Tuesday, May 28

A naked artist, a nice police man and me...

Every good photograph is an opinion; it says something revealing about the subject. Achieving that magical, fleeting moment is the essence of portraiture. It's truly collaboration between photographer and sitter. - Joe Budne

A couple of nights ago I collaborated with an artist friend of mine. She wanted me to photograph her in a small stream near where we live with water gliding over her skin. Using a long exposure we wanted to create a silk-like layer over her body, creating shapes from body parts emerging from the water... 'best laid plans of  mice and men...' and all that!

So, it turned out that the stream was a little shallower than we had anticipated ;-) we couldn't really attempt to get the images we had planned but I am actually quite pleased with shots we got in the end anyway. 
It was a fun experience, public nudity is definitely not something that goes unnoticed by passers by but no-one bothered us as we took the shots. At some points Genna, the artist and collaborator extraordinaire, was standing in her own little world with her head under a small waterfall. She couldn't hear me when I was calling to her asking her to stand still, change position or to tell her the exposure was finished, but we got there in the end... it's got to be said she has some serious 'mind over matter' skills. The water was freezing and she managed to stay solid as a rock and come across as serene and tranquil. Beautiful job Genna.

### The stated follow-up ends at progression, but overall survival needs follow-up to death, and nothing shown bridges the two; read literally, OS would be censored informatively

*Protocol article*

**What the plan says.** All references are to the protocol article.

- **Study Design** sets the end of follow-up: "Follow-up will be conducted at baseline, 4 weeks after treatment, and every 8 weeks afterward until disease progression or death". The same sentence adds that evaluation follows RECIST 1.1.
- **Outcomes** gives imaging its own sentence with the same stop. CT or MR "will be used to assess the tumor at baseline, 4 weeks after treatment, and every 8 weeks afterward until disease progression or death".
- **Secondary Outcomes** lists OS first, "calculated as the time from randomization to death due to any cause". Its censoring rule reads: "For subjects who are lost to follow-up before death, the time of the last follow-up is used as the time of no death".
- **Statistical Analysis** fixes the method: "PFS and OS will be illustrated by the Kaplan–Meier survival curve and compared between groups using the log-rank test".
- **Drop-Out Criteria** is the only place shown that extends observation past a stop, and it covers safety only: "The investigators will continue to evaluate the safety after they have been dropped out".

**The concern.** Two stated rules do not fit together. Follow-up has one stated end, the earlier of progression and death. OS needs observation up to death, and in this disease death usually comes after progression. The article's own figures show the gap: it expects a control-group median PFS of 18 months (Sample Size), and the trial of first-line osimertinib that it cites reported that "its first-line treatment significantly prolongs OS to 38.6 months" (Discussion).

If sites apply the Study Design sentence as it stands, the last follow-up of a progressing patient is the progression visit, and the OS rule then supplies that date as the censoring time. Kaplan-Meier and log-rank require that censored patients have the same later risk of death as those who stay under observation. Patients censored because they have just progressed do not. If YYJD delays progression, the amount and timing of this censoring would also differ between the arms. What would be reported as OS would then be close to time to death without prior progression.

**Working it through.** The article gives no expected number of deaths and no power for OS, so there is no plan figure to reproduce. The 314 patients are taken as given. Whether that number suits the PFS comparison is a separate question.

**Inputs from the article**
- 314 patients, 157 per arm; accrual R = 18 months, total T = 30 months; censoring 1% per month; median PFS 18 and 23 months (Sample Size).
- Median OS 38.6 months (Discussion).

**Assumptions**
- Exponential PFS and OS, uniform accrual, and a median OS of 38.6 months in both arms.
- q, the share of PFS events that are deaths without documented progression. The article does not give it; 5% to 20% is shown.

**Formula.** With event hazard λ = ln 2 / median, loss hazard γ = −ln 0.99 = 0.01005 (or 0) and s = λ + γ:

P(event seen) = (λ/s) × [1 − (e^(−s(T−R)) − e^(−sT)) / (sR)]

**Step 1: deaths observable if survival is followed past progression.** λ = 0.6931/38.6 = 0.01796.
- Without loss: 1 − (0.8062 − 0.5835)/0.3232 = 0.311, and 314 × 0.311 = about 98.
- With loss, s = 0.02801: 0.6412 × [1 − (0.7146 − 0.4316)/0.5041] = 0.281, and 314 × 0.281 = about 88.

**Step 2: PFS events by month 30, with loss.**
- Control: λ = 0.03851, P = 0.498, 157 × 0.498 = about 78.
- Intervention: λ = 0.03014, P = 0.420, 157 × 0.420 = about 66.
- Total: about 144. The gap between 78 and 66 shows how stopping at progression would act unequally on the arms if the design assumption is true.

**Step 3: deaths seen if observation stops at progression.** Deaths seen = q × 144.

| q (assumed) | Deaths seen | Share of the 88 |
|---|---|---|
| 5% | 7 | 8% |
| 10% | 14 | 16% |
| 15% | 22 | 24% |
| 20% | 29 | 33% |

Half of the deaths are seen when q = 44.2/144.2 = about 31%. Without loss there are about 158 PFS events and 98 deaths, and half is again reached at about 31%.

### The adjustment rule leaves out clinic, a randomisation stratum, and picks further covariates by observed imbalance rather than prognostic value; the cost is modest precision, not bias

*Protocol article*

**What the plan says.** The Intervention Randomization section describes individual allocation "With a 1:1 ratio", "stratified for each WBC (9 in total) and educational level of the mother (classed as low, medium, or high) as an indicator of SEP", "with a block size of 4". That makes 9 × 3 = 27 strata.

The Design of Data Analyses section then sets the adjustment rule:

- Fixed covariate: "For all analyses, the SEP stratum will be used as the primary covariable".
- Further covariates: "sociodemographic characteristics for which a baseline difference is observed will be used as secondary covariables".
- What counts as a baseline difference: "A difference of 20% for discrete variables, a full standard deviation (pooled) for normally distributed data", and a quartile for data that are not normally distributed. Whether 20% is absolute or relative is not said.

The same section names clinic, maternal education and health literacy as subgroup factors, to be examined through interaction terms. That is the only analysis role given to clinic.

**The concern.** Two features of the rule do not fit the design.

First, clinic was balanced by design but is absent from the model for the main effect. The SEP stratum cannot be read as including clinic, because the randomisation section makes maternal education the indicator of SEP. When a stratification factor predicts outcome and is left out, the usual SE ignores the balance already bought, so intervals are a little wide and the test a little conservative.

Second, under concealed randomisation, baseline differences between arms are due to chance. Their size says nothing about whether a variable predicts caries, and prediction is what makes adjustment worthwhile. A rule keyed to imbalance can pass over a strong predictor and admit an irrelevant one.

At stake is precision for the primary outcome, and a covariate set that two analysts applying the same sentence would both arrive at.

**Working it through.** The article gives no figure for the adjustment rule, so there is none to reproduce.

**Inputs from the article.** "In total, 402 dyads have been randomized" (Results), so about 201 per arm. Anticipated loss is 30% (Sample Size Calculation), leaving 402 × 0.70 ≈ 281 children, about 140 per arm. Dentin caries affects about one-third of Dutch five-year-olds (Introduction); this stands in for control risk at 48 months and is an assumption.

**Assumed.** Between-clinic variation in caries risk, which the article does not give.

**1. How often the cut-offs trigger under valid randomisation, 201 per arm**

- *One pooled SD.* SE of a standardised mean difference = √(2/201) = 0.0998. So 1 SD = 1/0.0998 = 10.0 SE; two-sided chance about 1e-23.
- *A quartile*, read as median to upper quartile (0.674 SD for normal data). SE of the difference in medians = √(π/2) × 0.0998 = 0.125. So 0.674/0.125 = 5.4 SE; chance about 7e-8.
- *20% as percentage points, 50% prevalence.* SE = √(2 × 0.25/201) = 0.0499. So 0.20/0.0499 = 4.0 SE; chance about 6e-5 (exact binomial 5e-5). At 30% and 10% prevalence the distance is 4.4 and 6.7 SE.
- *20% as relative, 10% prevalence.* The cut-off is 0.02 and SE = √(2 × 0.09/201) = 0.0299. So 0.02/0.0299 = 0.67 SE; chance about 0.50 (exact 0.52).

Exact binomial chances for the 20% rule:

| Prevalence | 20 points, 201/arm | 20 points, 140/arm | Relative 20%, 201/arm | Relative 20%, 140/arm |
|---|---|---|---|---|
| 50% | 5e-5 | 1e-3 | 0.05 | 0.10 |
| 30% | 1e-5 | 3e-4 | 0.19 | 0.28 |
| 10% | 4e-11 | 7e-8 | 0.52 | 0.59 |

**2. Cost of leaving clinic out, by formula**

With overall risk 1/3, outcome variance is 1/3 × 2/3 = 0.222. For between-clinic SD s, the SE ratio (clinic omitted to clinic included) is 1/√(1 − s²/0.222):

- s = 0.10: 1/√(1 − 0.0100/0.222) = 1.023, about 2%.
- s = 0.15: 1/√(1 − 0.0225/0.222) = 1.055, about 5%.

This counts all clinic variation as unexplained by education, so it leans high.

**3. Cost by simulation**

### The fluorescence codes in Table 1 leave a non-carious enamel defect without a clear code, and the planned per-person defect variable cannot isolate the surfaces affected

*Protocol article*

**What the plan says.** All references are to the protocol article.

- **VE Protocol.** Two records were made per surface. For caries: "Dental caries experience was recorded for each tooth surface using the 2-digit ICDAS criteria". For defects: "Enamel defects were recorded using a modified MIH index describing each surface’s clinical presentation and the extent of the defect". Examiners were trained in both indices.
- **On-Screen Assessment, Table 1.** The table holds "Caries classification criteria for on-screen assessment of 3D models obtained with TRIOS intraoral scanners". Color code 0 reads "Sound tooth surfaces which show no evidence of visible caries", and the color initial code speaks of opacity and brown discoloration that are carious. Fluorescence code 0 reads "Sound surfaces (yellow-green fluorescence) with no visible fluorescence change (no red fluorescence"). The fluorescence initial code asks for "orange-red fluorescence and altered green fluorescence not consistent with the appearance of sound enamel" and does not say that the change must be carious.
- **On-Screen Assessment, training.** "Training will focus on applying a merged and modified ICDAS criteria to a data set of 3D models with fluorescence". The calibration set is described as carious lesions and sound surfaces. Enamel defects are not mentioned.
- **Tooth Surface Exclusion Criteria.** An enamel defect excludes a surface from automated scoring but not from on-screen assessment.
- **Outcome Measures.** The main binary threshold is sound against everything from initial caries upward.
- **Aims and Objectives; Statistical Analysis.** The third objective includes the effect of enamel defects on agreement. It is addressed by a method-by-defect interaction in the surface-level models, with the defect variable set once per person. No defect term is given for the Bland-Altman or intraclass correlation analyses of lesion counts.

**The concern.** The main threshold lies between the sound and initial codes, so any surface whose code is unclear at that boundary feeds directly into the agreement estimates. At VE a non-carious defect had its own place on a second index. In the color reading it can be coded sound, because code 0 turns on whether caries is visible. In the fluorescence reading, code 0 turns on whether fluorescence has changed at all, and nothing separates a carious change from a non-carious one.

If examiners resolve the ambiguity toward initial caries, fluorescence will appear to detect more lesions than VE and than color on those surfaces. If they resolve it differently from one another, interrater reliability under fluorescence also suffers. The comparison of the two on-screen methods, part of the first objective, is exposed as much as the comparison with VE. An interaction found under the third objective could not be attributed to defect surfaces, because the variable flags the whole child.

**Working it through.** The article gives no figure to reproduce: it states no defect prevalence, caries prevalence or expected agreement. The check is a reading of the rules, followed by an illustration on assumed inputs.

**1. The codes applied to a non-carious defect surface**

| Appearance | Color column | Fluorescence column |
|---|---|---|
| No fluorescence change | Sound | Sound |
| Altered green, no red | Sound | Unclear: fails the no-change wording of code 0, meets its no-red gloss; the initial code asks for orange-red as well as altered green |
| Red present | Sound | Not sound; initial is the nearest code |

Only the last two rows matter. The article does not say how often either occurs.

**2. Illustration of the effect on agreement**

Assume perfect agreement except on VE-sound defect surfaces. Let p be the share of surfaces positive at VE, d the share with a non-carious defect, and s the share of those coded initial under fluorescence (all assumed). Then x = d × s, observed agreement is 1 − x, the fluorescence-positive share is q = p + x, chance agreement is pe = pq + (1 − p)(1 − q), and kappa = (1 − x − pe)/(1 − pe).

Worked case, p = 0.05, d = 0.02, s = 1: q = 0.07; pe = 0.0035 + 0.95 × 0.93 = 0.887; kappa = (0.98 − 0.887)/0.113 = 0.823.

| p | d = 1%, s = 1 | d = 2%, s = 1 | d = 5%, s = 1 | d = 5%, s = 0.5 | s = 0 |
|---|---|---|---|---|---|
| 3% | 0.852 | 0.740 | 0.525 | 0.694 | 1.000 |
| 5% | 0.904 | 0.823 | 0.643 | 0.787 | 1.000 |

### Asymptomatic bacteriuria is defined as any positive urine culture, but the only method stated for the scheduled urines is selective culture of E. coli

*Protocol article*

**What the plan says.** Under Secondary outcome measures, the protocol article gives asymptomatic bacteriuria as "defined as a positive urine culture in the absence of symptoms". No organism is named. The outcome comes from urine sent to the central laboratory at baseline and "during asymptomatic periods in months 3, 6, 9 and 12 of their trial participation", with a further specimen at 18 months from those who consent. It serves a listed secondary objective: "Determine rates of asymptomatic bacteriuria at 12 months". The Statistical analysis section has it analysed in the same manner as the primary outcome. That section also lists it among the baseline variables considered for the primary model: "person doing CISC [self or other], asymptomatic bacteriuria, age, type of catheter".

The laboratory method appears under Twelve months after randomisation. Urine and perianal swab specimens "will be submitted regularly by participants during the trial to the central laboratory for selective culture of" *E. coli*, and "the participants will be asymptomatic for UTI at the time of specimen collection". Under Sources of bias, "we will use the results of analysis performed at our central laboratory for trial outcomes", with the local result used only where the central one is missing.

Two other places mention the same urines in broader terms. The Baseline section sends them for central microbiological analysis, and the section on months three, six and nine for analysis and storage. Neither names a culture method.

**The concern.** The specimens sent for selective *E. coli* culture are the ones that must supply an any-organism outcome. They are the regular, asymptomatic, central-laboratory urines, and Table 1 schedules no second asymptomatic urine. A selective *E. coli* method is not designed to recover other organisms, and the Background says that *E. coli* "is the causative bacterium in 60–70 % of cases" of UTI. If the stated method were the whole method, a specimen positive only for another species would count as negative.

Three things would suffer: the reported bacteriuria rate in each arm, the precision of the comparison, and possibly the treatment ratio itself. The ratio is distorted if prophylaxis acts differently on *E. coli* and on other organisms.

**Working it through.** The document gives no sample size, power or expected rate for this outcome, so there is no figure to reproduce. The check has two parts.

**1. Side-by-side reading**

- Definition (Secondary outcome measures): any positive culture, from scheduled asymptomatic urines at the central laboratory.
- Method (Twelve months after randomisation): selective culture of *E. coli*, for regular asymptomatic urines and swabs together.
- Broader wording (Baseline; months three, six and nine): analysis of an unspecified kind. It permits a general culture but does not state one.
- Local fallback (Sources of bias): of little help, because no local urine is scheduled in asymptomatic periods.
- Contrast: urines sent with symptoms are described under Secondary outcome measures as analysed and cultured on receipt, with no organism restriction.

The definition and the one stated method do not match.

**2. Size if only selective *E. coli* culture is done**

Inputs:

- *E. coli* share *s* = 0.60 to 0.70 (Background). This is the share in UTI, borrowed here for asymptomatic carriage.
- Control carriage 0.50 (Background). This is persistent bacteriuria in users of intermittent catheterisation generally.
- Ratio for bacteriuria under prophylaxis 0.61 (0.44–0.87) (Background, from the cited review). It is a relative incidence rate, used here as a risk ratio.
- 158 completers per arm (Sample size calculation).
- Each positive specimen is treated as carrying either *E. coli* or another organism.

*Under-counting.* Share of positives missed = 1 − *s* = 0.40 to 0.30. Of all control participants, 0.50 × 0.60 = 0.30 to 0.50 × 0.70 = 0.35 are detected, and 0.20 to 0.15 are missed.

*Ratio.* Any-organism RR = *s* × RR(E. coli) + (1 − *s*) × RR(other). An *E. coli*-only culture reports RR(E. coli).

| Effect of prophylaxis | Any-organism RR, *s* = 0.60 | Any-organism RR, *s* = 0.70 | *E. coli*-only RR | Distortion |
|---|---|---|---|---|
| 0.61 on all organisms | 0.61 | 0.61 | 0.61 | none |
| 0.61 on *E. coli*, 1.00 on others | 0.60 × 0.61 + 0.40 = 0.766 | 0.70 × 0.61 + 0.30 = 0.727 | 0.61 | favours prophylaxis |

The shoot came to quite a sudden end as a police man rode past on his motorbike. At this moment, Genna's head was submerged in water and she stood beneath the running water with her eyes closed, blissfully unaware that the police man was even there. Luckily, he was a lovely man and I managed to convince him that for the sake of art I needed to take a couple more shots. He was actually more worried that some bad men could get the wrong idea at this time of night and told us we could be here just not so naked.